Agreed. It seems like it would be a better solution to take down transcriptions of pieces that are being sold for profit than to assume that they all resulting in potentially lost profits. I have personally never seen any battery show excerpts being sold. I'm not saying that you're lying about this, just that the amount show music being sold for profit is greatly dwarfed by that which is not. Because of that, it makes much more sense to take care of problems on a per-instance basis rather than just ban an educational practice all together.

Re: Illegal Trading

Posted: Mon Nov 30, 2009 7:47 pm
by koopthepoopscoop
I have to say, I agree with bill in regards to the law. It is intellectual property, regardless of whether it is being sold or not. However, transcriptions of battery books, and the trading thereof, is a valuable tool to the arrangers, staff members, and educators of the drum corps world. To be able to do what you need to do as an ensemble, you need the talent. These transcriptions provide a way for ambitious young drummers to access music at a higher level, rather than just playing their high school's book over and over. Seriously, if I didn't see 5's in transcriptions that I've seen, I would have no idea how to play them. I never came across them in anything but DCI books.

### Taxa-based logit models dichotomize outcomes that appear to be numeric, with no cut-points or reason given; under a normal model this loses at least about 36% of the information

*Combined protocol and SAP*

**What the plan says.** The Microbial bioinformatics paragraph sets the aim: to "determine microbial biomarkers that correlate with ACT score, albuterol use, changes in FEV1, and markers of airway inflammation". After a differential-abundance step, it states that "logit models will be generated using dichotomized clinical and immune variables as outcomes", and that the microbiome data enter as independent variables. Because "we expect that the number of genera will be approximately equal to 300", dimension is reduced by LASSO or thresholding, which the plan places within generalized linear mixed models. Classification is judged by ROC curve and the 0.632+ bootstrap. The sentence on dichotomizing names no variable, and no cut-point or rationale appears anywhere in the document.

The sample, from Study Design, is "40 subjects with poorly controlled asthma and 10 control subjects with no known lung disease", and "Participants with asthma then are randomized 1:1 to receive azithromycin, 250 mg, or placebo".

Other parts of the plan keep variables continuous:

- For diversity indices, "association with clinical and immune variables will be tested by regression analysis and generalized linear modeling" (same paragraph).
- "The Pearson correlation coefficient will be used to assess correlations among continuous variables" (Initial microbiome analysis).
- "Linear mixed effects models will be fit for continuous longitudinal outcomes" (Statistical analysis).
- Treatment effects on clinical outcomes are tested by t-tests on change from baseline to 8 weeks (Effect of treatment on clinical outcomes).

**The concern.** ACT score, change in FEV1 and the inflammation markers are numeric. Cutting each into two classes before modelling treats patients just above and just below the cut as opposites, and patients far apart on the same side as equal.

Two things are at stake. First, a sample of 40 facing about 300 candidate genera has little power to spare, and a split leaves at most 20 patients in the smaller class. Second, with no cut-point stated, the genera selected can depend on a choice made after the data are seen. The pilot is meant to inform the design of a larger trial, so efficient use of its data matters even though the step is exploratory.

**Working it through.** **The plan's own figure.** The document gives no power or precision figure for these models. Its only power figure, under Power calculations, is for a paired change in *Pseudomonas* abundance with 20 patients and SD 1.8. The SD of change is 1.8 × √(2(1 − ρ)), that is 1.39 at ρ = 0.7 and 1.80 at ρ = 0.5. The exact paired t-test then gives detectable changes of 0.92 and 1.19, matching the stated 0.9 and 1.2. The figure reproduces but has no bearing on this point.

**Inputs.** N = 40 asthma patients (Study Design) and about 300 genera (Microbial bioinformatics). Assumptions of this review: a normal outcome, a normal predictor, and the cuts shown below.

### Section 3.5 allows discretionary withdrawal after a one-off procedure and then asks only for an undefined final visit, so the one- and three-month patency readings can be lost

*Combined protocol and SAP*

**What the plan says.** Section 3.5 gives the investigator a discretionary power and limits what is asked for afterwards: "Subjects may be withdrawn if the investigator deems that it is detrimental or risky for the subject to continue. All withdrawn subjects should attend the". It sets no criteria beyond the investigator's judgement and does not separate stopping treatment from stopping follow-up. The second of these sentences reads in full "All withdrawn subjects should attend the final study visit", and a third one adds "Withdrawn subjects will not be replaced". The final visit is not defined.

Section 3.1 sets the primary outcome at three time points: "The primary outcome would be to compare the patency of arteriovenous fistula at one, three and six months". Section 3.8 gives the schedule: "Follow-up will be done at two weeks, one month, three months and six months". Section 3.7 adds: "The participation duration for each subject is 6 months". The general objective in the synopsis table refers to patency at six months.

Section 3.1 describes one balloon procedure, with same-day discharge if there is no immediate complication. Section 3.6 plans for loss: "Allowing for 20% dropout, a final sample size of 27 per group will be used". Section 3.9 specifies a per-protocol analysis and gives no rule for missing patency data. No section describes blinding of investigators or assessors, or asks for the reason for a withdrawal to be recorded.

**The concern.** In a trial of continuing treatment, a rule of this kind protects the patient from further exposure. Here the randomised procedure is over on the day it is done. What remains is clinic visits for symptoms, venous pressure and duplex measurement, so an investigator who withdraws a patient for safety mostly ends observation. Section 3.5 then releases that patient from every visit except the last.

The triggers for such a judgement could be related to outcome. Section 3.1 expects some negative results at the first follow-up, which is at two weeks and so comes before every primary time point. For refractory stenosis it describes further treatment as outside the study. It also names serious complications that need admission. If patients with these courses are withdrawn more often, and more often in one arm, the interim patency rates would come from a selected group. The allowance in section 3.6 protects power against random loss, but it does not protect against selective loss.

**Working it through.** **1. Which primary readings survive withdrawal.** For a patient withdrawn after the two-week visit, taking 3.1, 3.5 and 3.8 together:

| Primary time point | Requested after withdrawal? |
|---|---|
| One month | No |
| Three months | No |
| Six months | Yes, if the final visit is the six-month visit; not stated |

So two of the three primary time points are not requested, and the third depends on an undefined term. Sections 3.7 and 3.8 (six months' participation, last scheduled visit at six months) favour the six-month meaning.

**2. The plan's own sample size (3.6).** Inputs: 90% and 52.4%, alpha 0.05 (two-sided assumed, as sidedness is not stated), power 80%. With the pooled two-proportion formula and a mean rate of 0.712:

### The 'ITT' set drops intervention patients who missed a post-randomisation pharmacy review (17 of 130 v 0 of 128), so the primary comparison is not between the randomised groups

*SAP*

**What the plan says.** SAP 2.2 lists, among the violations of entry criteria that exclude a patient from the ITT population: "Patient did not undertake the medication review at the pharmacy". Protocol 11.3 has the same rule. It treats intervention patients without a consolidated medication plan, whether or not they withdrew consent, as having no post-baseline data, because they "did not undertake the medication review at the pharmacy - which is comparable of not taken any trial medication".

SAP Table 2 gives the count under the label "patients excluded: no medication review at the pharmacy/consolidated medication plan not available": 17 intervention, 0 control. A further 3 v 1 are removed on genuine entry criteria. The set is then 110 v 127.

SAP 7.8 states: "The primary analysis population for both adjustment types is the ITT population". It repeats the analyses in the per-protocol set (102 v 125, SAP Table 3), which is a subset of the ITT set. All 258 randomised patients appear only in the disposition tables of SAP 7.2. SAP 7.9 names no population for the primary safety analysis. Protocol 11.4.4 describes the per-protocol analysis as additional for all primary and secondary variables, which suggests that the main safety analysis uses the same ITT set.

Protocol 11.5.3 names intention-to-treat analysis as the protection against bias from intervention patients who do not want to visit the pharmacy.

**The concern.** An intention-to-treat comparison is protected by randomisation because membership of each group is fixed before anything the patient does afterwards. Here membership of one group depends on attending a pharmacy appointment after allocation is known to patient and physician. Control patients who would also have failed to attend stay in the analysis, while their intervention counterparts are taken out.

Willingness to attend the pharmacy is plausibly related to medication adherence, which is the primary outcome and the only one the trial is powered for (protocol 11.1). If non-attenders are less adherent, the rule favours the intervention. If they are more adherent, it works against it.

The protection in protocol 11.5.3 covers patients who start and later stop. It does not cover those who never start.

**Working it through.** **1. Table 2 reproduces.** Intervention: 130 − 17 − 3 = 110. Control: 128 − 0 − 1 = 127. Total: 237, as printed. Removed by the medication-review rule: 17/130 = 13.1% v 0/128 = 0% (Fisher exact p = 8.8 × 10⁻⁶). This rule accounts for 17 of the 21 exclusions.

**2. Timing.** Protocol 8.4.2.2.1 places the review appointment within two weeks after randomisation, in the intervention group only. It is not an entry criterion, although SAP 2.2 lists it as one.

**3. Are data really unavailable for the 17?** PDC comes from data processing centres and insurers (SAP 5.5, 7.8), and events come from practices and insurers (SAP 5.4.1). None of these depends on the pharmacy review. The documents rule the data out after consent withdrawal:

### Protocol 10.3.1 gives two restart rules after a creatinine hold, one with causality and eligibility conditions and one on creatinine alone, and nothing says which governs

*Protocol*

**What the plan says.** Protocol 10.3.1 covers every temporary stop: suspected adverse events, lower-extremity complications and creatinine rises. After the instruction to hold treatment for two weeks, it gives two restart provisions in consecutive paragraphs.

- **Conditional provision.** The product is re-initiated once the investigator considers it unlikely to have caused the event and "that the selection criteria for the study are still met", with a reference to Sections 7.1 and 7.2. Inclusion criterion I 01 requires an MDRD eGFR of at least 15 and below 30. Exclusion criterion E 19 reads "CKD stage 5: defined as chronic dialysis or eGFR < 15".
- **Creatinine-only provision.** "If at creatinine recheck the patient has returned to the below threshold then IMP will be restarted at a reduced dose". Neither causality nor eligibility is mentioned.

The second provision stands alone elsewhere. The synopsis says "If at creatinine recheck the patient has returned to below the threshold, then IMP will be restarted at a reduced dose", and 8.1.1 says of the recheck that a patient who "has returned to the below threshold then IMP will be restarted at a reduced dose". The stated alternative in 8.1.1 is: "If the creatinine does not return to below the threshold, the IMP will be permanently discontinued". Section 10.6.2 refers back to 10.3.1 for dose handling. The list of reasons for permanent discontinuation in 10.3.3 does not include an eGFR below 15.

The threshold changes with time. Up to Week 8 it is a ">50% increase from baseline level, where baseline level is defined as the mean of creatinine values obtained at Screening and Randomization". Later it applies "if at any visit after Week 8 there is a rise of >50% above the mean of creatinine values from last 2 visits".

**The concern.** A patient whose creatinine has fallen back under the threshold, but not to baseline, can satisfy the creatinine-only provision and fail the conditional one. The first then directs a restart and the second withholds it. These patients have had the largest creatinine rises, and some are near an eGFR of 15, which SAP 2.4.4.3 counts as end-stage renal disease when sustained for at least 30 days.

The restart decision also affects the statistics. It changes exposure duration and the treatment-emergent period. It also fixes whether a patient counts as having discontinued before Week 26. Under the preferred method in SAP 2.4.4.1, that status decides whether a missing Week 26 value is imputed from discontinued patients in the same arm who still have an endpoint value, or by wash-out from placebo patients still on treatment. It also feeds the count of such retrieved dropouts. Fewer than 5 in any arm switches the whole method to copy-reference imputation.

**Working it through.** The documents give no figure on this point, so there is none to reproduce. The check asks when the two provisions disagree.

It's a valuable educational tool. At the very least, if you are to discourage the publication of transcriptions on forums like these, then you should at least make excerpts or full books publicly available. I'm not saying that's the best solution, but it's just food for thought.

Re: Illegal Trading

Posted: Mon Nov 30, 2009 7:48 pm
by snarescience